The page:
In the wake of the NLRB’s aggressive crackdown on social media policies, many employers have asked: “Is there any limit to what employees can post on social media about their employers?”  It appears that there is.  Just last week, a former employee of the Richmond District Neighborhood Teen Center in San Francisco learned this the hard way when the Board dismissed his complaint that the Center violated Section 8(a)(1) of the National Labor Relations Act after it pulled a rehire offer after it discovered that he particpated in an inappropriate Facebook exchange.

During the 2011-2012 school year, Ian Callaghan and Kenya Moore both worked for the Center’s afterschool program—Callaghan as a teen activity leader and Moore as the teen center program leader.  In May 2012, the Center held a staff meeting during which it solicited and received both positive and negative feedback from its staff, including Callaghan and Moore.  In July 2012, Callaghan and Moore received letters inviting them to return to the Center for the 2012-2013 school year; this time both as activity leaders.

The following month, Callaghan and Moore communicated over Facebook about (i) refusing to obtain permission before organizing youth activities (“ordering sh*t, having crazy events at the Beacon all the time.  I don’t want to ask permission…”; “Let’s do some cool sh*t and let them figure out the money”; “field trips all the time to wherever the f#@! we want!”), (ii) disregarding specific school district rules (“play music loud”; “teach the kids how to graffiti up the walls…”), (iii) undermining leadership (“we’ll take advantage”), (iv) neglecting their duties (“I ain’t go[]never be there”), and (v) jeopardizing the safety of participating youth and the program overall (“they start loosn kids I aint helpin”; “Let’s f#@! it up”).  When the Center’s administration became aware of the postings, it revoked the offers to rehire, and Callaghan filed a charge with the Board.

Under Section 7 of the Act, employees have the right to engage in concerted activities for their mutual aid and protection, including complaining to one another about the terms and conditions of their employment.  In that vein, an employer may not take adverse action against employees for exercising their Section 7 rights without violating Section 8(a)(1) of the Act.  That said, employees can take it too far and lose the protection of Section 7 when their conduct is particularly egregious or of such a character as to render the employees unfit for further service.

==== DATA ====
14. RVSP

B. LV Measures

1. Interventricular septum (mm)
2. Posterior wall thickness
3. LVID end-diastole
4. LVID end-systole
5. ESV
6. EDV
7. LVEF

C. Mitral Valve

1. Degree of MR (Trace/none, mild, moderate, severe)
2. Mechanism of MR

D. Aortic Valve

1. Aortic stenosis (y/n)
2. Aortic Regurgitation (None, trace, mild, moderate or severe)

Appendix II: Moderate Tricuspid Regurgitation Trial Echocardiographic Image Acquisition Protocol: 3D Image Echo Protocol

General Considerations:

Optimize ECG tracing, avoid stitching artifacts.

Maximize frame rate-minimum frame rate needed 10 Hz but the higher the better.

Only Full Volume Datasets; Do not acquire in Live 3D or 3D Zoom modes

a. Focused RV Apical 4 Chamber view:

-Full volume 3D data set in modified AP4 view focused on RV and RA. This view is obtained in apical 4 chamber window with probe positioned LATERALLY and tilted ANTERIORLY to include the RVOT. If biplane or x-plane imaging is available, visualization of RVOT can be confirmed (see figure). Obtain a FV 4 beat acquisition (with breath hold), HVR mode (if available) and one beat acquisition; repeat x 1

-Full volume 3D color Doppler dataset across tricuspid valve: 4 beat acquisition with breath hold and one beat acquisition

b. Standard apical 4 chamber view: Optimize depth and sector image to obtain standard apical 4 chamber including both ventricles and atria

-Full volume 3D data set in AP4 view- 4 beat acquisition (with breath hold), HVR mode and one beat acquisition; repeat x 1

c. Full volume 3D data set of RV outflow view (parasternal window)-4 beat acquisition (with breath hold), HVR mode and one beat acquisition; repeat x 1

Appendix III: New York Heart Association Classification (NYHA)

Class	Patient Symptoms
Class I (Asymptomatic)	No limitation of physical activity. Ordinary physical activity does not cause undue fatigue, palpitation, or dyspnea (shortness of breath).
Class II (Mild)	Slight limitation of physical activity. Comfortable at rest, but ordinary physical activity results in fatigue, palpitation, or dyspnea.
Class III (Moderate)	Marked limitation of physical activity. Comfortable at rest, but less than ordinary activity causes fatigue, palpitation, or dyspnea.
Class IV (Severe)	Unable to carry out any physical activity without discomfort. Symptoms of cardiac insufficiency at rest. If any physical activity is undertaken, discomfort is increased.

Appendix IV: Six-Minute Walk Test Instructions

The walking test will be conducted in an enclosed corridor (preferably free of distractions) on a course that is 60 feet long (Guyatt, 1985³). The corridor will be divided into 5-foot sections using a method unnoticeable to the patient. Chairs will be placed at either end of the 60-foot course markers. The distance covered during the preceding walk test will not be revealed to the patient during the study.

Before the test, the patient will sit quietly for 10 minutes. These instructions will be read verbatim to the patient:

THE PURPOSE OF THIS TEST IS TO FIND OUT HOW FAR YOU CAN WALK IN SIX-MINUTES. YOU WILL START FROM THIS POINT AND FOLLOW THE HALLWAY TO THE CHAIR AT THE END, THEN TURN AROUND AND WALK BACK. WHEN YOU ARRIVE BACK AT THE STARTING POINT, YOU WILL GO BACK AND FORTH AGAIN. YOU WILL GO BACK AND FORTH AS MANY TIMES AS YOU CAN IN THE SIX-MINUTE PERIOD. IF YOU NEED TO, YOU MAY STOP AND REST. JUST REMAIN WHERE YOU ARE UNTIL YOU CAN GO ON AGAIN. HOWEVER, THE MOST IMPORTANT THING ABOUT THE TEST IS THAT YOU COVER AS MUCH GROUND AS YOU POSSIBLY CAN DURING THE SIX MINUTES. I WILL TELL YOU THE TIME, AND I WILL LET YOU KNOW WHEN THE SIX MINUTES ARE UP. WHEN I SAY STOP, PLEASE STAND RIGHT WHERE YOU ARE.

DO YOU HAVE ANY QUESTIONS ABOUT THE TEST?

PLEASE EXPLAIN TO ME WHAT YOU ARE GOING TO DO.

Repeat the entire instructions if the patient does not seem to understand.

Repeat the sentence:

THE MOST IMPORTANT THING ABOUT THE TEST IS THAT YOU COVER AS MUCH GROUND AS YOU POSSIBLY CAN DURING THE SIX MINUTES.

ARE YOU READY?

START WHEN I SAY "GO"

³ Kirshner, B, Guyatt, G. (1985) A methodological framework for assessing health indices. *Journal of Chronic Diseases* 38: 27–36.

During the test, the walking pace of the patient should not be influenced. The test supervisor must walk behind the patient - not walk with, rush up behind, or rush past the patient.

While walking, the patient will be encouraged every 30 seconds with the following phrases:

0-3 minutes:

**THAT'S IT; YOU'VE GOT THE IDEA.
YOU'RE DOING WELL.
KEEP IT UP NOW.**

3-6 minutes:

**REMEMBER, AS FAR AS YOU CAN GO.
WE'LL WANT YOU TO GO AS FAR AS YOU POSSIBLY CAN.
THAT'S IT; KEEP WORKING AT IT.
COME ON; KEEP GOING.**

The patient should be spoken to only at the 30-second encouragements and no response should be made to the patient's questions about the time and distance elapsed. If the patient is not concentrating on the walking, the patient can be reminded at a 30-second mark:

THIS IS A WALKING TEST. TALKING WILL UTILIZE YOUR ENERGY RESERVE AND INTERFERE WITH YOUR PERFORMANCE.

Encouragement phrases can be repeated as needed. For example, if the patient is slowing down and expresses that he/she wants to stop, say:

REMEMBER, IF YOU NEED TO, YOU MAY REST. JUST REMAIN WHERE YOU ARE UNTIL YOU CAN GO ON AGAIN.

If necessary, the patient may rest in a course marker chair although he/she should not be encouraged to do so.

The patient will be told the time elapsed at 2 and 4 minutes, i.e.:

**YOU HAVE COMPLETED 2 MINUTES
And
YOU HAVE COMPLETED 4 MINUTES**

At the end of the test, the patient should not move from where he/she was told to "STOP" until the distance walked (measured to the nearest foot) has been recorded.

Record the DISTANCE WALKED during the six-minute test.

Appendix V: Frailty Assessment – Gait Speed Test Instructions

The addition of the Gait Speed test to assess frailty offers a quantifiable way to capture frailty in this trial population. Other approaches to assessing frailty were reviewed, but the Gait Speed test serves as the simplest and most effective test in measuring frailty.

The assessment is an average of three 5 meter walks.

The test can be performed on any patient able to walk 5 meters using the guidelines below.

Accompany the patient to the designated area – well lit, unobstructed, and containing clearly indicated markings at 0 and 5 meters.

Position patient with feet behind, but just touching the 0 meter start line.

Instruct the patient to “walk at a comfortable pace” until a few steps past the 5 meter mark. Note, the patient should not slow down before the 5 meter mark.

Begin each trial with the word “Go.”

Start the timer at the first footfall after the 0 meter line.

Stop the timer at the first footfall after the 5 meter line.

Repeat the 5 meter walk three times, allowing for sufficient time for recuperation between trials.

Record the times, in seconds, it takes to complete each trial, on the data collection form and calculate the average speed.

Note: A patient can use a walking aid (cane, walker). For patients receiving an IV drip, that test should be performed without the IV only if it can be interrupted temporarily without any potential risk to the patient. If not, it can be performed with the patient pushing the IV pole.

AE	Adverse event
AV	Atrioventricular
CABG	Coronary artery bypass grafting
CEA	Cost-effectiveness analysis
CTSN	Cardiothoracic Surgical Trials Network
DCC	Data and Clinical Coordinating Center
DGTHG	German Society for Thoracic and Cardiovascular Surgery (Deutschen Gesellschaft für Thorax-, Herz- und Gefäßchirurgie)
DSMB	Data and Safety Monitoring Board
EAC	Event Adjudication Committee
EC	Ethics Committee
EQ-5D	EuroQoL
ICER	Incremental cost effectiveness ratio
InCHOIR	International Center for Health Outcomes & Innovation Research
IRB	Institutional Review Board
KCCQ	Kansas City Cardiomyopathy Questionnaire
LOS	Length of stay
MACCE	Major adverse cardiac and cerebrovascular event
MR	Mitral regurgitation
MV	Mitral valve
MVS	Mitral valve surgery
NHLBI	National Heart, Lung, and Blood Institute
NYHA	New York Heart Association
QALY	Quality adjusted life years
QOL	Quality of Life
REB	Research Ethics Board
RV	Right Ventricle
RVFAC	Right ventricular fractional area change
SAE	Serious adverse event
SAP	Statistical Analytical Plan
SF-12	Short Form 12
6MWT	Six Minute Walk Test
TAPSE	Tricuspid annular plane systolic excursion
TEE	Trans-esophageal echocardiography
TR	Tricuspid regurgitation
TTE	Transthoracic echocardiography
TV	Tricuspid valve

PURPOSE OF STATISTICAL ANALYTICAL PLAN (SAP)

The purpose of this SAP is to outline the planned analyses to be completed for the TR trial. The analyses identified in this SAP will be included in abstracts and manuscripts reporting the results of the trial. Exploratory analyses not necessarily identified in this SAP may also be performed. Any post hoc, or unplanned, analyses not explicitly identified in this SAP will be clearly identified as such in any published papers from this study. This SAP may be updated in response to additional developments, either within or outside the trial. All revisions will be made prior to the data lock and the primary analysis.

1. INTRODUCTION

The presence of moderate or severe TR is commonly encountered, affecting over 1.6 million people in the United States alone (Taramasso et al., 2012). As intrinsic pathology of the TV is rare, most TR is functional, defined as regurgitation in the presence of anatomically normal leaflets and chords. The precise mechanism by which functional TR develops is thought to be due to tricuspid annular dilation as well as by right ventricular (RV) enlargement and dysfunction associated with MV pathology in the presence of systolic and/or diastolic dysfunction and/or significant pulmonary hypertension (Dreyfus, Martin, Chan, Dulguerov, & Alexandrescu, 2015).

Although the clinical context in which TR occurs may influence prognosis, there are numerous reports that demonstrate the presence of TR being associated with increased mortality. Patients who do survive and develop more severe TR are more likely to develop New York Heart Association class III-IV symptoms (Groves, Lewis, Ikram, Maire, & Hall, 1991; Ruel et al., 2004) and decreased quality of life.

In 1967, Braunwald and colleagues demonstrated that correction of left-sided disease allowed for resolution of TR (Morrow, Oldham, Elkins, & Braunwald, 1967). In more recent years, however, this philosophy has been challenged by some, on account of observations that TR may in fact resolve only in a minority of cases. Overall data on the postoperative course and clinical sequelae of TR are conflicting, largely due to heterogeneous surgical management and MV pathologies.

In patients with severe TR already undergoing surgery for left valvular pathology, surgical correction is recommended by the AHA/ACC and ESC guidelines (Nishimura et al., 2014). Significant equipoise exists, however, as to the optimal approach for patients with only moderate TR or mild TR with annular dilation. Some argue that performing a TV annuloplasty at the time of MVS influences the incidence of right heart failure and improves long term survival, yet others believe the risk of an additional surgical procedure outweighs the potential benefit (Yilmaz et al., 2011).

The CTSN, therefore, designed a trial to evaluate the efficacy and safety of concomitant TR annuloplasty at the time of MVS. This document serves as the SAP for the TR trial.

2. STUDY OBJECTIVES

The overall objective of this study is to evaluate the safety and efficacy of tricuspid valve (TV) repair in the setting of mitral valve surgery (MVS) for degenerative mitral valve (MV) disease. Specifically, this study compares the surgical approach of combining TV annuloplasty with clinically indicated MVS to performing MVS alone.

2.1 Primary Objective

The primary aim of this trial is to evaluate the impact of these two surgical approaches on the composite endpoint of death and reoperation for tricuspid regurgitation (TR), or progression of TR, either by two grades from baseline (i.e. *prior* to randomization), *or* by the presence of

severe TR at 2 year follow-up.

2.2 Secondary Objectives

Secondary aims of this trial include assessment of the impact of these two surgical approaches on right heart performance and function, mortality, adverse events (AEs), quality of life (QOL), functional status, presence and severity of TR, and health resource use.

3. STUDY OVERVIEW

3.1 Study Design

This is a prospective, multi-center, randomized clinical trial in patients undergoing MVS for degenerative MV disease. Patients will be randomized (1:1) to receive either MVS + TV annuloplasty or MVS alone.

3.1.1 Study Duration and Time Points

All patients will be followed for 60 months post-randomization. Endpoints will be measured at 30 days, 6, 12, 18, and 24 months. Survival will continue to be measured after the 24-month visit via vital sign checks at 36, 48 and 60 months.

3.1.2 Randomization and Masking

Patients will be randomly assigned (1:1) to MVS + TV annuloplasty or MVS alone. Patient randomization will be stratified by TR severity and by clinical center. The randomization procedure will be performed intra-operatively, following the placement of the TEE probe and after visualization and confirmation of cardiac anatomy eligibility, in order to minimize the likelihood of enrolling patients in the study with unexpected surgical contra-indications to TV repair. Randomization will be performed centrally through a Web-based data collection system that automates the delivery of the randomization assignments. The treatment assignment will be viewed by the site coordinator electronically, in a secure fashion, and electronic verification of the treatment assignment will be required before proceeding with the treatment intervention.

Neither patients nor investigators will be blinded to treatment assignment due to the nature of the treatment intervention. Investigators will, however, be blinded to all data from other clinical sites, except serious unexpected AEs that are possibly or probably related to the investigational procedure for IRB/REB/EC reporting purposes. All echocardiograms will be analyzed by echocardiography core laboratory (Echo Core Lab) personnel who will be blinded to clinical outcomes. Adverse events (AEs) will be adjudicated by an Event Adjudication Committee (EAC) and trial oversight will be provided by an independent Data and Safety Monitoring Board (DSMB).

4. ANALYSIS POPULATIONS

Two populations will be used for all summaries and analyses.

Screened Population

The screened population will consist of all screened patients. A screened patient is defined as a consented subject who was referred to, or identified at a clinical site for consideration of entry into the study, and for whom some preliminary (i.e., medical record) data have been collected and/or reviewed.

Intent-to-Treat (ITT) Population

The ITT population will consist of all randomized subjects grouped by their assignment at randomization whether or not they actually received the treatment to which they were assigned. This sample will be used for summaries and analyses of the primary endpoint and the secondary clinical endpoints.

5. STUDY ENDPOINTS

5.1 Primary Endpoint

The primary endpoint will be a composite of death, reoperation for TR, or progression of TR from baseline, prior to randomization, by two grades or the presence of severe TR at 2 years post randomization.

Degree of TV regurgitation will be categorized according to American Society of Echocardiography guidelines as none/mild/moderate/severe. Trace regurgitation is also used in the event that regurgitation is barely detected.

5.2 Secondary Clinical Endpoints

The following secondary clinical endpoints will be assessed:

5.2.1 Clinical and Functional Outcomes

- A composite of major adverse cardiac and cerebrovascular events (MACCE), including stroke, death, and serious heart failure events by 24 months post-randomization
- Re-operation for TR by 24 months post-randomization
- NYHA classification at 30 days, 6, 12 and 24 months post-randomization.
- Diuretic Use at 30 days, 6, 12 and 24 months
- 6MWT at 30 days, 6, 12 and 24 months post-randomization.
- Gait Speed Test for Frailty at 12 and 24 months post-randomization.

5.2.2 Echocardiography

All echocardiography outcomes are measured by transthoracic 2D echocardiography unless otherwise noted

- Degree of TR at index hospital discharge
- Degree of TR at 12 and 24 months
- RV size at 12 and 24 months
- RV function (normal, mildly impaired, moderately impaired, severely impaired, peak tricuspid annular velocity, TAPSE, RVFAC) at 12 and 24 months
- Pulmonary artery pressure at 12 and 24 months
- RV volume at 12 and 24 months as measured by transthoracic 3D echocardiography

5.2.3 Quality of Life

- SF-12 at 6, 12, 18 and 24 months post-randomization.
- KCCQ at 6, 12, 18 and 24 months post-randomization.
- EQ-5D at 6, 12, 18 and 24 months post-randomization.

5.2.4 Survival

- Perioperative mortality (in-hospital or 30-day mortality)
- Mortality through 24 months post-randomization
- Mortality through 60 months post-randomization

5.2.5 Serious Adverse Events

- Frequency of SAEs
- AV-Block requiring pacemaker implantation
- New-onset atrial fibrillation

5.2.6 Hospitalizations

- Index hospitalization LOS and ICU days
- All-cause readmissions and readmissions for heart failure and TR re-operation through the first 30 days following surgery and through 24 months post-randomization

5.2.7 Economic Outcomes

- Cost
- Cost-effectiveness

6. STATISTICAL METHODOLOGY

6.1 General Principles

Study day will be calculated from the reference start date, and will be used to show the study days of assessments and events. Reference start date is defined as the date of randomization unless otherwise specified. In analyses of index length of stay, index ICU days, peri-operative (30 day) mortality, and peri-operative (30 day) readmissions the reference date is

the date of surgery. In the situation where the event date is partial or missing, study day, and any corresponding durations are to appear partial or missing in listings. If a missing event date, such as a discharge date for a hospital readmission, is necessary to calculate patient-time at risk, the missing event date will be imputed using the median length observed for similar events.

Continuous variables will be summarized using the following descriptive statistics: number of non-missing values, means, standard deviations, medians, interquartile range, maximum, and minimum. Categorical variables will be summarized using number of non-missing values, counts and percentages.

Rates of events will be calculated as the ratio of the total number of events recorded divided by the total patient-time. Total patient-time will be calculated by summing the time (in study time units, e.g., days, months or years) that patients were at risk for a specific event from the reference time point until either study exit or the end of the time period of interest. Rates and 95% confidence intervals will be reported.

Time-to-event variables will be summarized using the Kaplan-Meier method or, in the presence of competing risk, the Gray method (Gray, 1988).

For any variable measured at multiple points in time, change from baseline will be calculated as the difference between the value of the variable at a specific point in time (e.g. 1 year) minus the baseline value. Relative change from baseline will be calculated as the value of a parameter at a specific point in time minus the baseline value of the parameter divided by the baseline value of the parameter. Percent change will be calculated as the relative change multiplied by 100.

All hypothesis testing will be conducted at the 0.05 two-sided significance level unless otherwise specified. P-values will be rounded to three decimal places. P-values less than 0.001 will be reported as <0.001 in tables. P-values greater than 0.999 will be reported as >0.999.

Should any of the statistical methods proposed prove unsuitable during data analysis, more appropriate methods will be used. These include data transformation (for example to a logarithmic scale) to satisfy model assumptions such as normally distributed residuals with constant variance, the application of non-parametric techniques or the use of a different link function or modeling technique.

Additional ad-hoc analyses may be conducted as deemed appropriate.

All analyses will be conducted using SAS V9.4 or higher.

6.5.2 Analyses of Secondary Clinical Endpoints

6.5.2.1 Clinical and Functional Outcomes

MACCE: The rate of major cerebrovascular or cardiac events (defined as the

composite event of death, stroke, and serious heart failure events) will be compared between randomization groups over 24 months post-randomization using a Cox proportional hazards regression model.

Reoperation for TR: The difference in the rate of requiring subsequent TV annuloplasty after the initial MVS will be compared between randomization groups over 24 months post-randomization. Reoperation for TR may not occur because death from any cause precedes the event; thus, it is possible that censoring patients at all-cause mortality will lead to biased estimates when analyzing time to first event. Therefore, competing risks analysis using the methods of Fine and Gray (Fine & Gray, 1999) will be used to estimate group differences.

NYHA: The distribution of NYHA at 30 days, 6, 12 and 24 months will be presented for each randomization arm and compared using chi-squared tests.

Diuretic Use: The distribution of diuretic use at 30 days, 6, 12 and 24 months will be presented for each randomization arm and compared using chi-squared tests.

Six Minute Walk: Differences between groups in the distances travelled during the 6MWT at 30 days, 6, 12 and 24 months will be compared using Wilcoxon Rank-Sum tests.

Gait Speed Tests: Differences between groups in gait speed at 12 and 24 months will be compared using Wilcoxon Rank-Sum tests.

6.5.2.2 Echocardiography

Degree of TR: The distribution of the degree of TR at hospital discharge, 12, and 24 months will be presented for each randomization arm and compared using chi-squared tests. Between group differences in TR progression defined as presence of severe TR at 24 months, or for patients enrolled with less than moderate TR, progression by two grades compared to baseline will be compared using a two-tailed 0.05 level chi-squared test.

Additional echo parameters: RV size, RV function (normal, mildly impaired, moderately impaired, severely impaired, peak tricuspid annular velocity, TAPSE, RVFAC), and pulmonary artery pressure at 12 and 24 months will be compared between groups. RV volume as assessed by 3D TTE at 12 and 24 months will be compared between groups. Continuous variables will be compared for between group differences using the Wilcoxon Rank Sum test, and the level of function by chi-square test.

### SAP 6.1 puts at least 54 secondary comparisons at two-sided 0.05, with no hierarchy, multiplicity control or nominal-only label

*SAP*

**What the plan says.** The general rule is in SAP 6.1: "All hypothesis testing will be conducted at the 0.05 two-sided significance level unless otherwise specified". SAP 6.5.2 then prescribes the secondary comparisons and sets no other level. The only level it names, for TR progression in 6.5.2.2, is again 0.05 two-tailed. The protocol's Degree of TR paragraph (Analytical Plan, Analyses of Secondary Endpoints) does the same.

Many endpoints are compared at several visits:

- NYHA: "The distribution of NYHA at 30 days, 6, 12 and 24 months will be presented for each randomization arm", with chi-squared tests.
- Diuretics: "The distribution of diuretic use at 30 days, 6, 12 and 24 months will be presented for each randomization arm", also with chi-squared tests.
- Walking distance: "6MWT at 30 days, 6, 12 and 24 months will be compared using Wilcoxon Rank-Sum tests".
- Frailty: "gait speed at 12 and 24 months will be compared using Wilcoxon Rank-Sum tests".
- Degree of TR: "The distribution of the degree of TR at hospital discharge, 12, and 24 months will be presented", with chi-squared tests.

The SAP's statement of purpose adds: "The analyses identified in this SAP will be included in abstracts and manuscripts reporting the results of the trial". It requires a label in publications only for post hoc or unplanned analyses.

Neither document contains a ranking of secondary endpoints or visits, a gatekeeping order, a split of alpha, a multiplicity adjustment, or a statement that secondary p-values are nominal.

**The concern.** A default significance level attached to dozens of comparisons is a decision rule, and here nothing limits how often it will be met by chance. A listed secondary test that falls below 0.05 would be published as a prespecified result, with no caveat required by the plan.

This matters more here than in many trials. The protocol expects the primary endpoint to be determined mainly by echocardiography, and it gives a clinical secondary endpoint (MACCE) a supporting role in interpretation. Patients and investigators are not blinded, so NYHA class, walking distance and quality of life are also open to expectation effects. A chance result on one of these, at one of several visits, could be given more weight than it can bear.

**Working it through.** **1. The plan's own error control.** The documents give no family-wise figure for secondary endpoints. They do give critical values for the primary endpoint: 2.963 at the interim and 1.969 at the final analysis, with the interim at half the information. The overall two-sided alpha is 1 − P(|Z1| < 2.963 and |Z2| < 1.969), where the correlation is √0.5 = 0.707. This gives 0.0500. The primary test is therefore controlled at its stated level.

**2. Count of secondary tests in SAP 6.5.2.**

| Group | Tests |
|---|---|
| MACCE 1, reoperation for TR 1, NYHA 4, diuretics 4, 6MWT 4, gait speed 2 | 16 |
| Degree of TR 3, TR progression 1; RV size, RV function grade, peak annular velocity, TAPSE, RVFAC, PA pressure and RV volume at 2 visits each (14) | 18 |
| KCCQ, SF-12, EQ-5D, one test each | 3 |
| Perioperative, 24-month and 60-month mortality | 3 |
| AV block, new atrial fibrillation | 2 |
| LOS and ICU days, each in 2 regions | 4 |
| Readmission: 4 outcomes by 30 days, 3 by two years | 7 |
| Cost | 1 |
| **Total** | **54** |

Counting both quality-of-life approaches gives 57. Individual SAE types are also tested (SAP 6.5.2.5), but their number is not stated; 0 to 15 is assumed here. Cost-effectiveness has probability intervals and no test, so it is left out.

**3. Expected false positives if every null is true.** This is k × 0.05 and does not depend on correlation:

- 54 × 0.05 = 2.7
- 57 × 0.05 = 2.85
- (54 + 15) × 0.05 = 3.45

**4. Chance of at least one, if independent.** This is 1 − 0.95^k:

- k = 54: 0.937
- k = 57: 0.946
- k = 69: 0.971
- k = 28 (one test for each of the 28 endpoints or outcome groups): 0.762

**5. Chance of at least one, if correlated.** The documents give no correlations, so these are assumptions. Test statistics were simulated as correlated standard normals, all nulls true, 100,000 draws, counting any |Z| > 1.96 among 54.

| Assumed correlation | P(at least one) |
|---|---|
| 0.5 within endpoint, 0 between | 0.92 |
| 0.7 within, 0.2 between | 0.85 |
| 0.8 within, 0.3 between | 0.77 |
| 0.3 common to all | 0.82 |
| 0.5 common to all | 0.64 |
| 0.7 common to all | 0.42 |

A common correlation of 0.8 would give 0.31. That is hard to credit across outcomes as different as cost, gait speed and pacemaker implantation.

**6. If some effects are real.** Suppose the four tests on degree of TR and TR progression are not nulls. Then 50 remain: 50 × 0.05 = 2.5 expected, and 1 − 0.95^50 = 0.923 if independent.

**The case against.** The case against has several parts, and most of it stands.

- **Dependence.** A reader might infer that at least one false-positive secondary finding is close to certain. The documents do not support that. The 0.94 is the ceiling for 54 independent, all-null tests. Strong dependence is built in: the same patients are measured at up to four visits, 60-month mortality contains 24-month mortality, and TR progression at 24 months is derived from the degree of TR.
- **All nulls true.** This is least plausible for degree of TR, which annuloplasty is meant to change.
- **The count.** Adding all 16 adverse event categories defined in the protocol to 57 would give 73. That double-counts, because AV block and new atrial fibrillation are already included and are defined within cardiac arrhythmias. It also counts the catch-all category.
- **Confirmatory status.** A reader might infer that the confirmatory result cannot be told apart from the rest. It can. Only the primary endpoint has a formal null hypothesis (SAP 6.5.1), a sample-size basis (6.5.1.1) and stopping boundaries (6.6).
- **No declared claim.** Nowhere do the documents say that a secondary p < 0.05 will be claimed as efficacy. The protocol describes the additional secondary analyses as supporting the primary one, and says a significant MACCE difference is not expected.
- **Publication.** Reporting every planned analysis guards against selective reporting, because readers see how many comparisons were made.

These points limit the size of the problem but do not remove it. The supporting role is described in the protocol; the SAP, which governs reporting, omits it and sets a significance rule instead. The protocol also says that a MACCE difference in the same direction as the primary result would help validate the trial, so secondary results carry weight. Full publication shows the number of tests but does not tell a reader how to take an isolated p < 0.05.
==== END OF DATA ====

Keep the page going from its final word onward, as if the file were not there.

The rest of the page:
Here, although Callaghan and Moore previously had engaged in protected activity during the May 2012 staff meeting when they offered negative feedback about the Center, and although neither Callaghan nor Moore had ever engaged in any acts of insubordination, the Board held that they lost the Act’s protection because “[t]he magnitude and detail of insubordinate acts advocated in the [Facebook] posts reasonably gave [the Center] concern that Callaghan and Moore would act on their plans, a risk a reasonable employer would refuse to take.”

Several years ago, the Richmond District Neighborhood Center decision may have been a foregone conclusion.  But in light of the current Board’s aggressive approach to Section 7 protections, the decision provides employers with reassurance that Section 7 has retained at least some outer bounds.  The decision provides some guidance for defining “insubordination” in social media policies, for example, to include communications pervaded by detailed plans to jeopardize the employer’s very existence, violate legally enforceable employer policies, or neglect job duties.